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A new report by the AEI-Brookings Continuity of Government Commission examines vulnerabilities in the U.S. presidential succession. It has long been assumed that prospects for a smooth transfer of presidential power in the event of a terrorist attack are assured, as there is already a clear line of succession to
Download Audio as MP3 the nation's highest office. But is this plan sufficient? While congressional continuity could be in worse danger, the report's authors point out that, as it stands, the existing presidential succession could be rendered useless by a catastrophic attack because everyone in line to succeed the president lives and works in Washington, D.C.
In an age in which terrorism has become a realistic concern, what are the best ways to limit vulnerability in American presidential succession? In this new report, the Commission looks at the flaws of the current system and offers seven specific recommendations for improving the process. Among them is a proposal to alter the line of succession to ensure that Americans will never face a scenario in which all those in line to be president are dead or incapacitated.
On the day of the report's release, the American Enterprise Institute will host an event featuring a keynote address by Frances Townsend, former homeland security adviser to President George W. Bush, and two panel discussions to delve into the issues raised by the report. The first panel, composed of academics, will look at the legal and constitutional basis for presidential succession. The second panel, made up of practitioners, will approach the issues surrounding continuity in presidential succession from a more practical viewpoint, providing insight into how reforms to presidential succession might be put into practice.
|9:00||Introduction:||Norman J. Ornstein, AEI
||Frances Townsend, Baker Botts
|9:15||Panel I: The Theory behind Presidential Succession|
|Panelists:||Akhil Amar, Yale Law School|
|John D. Feerick, Fordham University School of Law|
|James Mann, School of Advanced International Studies, Johns Hopkins University|
|Moderator:||John C. Fortier, AEI|
|10:30||Panel II: Presidential Succession in Practice|
|Panelists:||Martin Frost, Polsinelli Shughart|
|Jamie Gorelick, WilmerHale|
|James C. Ho, State of Texas|
|Norman J. Ornstein, AEI|
|Moderator:||Thomas E. Mann, Brookings Institution|
American Enterprise Institute
1150 Seventeenth Street, N.W.
Washington, DC 20036
American Enterprise Institute
1150 Seventeenth Street, N.W.
Washington, DC 20036
WASHINGTON, JULY 2, 2009--At the unveiling of the AEI-Brookings Continuity of Government Commission's new report, "Preserving Our Institutions: Presidential Succession," John Feerick, a former dean of Fordham Law School who helped to compose the Twenty-fifth Amendment, lauded the report, calling its proposals "reasonable" and "creative." The report offered seven recommendations for how to ameliorate the problems with the existing system of presidential succession, including extending the line of succession outside of Washington, D.C., and removing members of Congress from the line of succession.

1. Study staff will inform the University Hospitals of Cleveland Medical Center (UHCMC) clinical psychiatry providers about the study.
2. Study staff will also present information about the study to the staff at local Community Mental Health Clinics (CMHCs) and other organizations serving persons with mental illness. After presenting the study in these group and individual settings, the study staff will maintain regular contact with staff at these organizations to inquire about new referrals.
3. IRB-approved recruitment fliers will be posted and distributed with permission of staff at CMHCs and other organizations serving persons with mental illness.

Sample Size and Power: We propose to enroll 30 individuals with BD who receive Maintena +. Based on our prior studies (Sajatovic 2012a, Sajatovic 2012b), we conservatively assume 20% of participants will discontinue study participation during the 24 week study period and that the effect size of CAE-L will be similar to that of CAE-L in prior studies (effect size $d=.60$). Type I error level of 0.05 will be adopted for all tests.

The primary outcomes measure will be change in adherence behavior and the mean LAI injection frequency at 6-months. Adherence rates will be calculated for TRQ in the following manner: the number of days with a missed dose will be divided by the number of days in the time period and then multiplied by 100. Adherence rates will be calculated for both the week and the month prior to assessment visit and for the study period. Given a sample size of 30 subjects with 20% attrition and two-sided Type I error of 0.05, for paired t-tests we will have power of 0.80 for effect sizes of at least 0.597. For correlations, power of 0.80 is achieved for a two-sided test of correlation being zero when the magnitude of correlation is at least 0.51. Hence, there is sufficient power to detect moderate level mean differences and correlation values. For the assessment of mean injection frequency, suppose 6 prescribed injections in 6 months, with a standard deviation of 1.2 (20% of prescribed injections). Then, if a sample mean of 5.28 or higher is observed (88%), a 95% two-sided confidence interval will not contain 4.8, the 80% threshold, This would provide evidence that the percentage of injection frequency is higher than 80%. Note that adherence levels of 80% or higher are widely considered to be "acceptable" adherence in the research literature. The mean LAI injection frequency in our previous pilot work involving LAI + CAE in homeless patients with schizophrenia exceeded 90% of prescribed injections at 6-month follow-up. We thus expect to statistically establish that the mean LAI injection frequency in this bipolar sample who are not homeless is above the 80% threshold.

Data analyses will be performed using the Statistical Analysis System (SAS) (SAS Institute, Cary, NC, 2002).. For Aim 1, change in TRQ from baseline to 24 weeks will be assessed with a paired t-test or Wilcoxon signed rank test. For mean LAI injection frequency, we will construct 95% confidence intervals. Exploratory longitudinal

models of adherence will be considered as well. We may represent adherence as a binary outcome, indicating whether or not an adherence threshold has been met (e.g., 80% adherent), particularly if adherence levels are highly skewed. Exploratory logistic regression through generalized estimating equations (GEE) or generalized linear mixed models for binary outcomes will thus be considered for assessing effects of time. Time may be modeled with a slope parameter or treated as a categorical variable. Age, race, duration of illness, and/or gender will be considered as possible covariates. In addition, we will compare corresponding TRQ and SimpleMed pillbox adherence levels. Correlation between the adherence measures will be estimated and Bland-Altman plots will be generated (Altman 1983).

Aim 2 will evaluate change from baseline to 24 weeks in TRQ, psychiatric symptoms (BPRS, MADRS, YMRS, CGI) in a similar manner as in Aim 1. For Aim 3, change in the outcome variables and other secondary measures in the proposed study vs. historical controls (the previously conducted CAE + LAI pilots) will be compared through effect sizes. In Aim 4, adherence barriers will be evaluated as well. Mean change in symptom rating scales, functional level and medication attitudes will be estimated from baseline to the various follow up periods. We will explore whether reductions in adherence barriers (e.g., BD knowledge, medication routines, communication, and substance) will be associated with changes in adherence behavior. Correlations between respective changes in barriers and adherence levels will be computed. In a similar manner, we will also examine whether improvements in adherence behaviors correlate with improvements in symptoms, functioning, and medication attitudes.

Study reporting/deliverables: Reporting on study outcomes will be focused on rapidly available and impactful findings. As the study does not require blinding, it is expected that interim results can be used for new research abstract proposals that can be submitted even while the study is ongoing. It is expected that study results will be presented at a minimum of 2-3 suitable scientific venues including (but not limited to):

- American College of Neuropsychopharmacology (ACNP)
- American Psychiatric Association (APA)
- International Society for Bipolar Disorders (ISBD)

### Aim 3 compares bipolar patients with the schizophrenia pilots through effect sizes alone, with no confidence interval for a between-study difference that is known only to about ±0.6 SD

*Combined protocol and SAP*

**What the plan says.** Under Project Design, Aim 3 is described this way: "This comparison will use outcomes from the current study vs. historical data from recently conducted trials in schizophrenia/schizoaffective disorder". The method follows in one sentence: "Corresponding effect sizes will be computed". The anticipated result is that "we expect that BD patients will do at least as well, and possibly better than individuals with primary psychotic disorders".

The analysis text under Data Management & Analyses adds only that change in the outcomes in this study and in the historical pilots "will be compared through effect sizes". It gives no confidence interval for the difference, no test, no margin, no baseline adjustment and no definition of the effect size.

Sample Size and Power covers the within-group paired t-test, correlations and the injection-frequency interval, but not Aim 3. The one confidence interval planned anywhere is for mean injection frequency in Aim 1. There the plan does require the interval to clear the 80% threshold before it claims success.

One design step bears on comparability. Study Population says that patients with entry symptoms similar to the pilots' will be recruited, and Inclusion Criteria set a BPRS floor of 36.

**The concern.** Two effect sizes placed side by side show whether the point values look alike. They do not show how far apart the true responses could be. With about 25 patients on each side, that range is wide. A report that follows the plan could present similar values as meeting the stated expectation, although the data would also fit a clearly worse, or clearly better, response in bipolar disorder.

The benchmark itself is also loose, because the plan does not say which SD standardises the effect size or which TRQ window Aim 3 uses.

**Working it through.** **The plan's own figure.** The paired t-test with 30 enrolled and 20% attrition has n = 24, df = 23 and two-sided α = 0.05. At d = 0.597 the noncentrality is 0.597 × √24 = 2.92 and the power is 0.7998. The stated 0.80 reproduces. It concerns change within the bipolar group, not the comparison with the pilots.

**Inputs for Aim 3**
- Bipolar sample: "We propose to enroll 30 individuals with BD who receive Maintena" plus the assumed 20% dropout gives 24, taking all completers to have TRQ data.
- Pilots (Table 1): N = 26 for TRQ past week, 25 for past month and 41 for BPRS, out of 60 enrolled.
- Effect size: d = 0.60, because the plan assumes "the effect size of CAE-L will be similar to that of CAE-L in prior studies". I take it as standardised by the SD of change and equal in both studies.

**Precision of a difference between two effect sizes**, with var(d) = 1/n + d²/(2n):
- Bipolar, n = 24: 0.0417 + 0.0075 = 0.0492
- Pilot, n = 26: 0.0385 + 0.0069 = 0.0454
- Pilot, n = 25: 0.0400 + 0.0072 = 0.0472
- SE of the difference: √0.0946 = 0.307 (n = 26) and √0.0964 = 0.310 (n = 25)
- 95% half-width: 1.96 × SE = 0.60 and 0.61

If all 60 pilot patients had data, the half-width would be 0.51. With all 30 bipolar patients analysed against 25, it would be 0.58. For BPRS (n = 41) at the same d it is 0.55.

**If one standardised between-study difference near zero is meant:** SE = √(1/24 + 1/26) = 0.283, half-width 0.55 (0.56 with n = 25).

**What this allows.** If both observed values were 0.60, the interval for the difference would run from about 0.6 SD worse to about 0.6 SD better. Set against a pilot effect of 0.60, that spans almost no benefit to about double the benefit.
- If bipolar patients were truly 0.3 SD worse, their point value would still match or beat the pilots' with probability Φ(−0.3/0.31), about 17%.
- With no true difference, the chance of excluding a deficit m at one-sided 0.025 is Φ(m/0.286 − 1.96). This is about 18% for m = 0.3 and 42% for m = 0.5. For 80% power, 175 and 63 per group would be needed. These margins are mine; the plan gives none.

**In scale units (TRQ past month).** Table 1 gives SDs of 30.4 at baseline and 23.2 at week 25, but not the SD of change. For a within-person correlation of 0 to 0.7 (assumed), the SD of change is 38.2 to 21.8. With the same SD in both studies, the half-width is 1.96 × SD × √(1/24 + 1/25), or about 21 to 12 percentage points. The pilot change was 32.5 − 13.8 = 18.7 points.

Keynote speaker Frances Townsend, former homeland security adviser to President George W. Bush, expressed frustration that too little attention is paid to continuity issues, especially as the country moves further away from the 9/11 attacks. She also summarized the major challenges facing the implementation of reforms to the current presidential succession system. One of the challenges, Townsend explained, is creating a dialogue and coordinating continuity plans with the other branches of government; pushback from Congress, for example, has slowed progress in the area of continuity. James Ho, solicitor general for the state of Texas, illustrated the challenges to reform by recounting a story from his time as Senator John Cornyn's chief counsel. Cornyn's office had proposed a nonbinding resolution advising outgoing presidents to confirm the incoming president's cabinet appointees prior to Inauguration Day, but Senator Ted Stevens put a hold on the resolution, because he was concerned that Cornyn's efforts would ultimately remove the president pro tempore of the Senate from the line of succession. Martin Frost, former congressman from Texas, explained that Congress has been unwilling to deal with continuity issues because congressmen of both parties seem to think that continuity issues are not worth their time and attention.
John Fortier, an AEI research fellow and the executive director of the Continuity of Government Commission, moderated a panel that examined the theory behind the current system of presidential succession, including its constitutional and legal basis. Afterward, the Brookings Institution's Thomas Mann, a senior counselor to the Continuity of Government Commission, moderated a panel that approached presidential succession issues from a more practical, real-world viewpoint.